A girl a few grades above me had lost her father in a freak accident. For some reason, I remember that this accident happened in Mexico, that the body was being shipped back. We were asked to be respectful and kind in this girl’s time of grief.

At this point, the only being I had ever lost was my tabby, Gobbles. This news, the thought of this girl never talking to her father again, how unfair it all was, just shorted out my 8-year-old mind.

I remember sitting in class saturated with sorrow for this shy girl I hardly knew and her father, a hazy image I created of a dead man stowed away as cargo on TWA. Biting my nails, feeling a clenched fist take hold of my stomach, I knew I had to take action; I had to do whatever I could to let her know how sorry I was.

And that’s where things went wrong.

My mother loved homemade cards. That’s all she ever wanted as a gift for any holiday, a card and maybe a poem. On her birthdays I usually got out the crayons and markers to draw a cake motif for the card’s cover. Valentine’s Day was a heart; Chanukah was a menorah. You get the idea. All at once, I had a solution, a way to communicate my condolences to this girl whose plight had me unglued. I did the only thing I knew how to do: I made a card. The only thing I couldn’t figure out was what to draw on the cover.

Staring at the nicked top of my wooden desk, I got an idea. I would render a tombstone with the letters "R.I.P." This I did, lovingly drawing in weeds around the base of the tombstone and perhaps a crow flying overhead. I was only 8. That was the only image in my death file.

By the grace of some power far beyond me, a teacher intercepted the card. She was kind enough not to shame me; she just swiped the card off my desk to some secret teacher place on her person, and it was never seen again.

All this is to explain why it’s been so difficult for me to write anything since Sept. 11. What if the way I express a sense of sadness and loss comes out all wrong? Experts say everyone grieves differently, but let’s face it, with this much tragedy in the air, there’s not much room for error. I’m afraid of being one huge talking crayon R.I.P. card — my heart in the right place, but my ability to project proper human behavior sorely out of tune.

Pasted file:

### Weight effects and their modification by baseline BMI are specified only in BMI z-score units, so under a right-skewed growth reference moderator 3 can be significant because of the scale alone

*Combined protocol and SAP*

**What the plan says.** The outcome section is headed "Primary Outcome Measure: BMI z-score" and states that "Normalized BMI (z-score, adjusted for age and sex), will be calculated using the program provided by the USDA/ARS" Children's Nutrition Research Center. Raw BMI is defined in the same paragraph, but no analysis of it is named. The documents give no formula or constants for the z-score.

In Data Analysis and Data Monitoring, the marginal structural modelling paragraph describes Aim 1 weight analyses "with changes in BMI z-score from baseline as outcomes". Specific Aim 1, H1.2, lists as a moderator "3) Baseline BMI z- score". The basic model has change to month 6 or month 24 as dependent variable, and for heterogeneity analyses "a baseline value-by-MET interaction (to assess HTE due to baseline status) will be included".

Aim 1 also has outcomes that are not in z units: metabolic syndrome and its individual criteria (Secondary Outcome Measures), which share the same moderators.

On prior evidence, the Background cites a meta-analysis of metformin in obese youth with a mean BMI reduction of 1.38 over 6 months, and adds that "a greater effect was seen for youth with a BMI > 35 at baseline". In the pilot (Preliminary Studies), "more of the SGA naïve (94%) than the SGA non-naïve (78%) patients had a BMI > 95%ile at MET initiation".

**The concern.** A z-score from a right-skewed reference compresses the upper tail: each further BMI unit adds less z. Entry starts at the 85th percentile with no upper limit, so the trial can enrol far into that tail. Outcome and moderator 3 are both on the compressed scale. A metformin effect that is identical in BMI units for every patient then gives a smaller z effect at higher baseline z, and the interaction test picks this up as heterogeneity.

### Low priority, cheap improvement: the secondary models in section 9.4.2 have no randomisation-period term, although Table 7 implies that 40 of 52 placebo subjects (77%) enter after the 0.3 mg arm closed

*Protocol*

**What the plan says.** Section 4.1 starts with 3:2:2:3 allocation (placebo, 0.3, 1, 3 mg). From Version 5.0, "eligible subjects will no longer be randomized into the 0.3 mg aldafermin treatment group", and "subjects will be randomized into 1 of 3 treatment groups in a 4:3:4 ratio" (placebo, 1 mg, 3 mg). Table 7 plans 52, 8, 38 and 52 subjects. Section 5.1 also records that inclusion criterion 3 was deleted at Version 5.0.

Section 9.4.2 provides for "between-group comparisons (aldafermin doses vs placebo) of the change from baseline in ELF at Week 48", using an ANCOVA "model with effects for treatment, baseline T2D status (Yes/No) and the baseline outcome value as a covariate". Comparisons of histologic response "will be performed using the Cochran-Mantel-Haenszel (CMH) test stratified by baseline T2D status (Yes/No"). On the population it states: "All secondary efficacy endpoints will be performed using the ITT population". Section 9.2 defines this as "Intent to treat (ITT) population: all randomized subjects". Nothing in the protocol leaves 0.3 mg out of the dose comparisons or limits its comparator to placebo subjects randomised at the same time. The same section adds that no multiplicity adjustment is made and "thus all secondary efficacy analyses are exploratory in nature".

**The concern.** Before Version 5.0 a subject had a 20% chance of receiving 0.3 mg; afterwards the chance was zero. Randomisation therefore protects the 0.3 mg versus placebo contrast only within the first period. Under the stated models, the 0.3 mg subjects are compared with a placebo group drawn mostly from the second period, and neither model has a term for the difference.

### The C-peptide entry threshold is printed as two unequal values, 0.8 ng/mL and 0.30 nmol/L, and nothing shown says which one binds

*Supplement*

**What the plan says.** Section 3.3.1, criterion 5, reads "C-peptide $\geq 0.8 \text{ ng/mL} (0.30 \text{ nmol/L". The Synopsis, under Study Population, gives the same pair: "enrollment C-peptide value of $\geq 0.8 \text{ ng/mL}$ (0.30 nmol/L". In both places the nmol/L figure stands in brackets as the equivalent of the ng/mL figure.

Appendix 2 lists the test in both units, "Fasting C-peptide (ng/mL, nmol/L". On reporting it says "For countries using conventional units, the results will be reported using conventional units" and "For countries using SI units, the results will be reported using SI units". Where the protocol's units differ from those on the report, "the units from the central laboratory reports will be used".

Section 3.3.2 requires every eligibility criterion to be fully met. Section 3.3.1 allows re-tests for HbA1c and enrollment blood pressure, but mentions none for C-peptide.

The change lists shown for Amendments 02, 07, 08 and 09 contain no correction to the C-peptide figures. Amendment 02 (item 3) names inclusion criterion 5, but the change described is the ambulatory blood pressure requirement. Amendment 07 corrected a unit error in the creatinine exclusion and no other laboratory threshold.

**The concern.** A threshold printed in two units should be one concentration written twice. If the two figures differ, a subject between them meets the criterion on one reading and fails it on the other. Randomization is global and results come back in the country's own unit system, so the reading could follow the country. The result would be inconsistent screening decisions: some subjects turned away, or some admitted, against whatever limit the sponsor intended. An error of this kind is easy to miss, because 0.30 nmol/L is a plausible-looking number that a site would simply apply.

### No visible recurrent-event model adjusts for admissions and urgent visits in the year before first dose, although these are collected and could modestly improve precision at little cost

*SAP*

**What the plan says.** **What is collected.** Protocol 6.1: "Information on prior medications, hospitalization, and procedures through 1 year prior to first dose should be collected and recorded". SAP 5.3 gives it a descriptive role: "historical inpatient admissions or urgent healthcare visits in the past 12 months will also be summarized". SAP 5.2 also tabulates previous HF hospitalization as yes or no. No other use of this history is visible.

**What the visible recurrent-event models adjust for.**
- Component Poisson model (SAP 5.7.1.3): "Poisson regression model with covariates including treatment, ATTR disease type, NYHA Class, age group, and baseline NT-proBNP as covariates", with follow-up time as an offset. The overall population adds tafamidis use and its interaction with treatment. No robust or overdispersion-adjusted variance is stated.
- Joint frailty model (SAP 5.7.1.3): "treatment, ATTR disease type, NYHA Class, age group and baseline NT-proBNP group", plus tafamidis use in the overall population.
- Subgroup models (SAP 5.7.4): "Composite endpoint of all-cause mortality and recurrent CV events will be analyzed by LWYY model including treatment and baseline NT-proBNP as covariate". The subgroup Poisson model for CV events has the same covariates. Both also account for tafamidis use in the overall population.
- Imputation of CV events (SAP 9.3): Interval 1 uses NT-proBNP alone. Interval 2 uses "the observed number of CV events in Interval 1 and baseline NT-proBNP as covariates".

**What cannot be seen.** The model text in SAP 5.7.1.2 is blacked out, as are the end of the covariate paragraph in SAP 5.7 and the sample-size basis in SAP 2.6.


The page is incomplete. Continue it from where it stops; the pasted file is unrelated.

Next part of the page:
I’m not an expert on anything, least of all the affairs of terrorists and their plots or the history of conflict in the Middle East. Over the past few weeks, I’ve heard brilliant oratories on heroism, on restraint, on national unity. I’ve also tuned in to a trio of DJs — let’s call them Flaky, Drippy and Johnny — giving the tragedy the "morning zoo" treatment: two parts uneducated cliché-mongering, one part trumped-up gravitas. The last thing anyone needs is for me to add my own uninformed cliché chain to the slag heap.

I’ve never been much good at talking about the big things. I usually don’t feel I have the right, especially in this case, because I didn’t lose anyone I knew personally, and so many people did. This leaves me only what follows.

The day after the towers came down, I saw a bus come to a stop in the middle of the street. A burly driver got out so he could move an injured pigeon from the road, cupping the bird in his big hands. A lemonade stand materialized on Larchmont Boulevard, manned by three girls not much older than I was when I drew that awful card. A crayon sign announced that they were raising money for the Red Cross.

Cars slowed down to let me cut in front of them. Merging on the freeway was graceful.

My elderly Japanese neighbor stopped by to show me her new American flag. "You don’t know what I’ve been through," she said suddenly, shaking her head and thinking back to her days in Japan during the war. I froze with the old panic of not knowing what to say. She began to cry, looking at her slippers, at my rug. I bent down to hug her in my doorway, not saying anything. I let her hug me until it was awkward, until it was her idea to let go.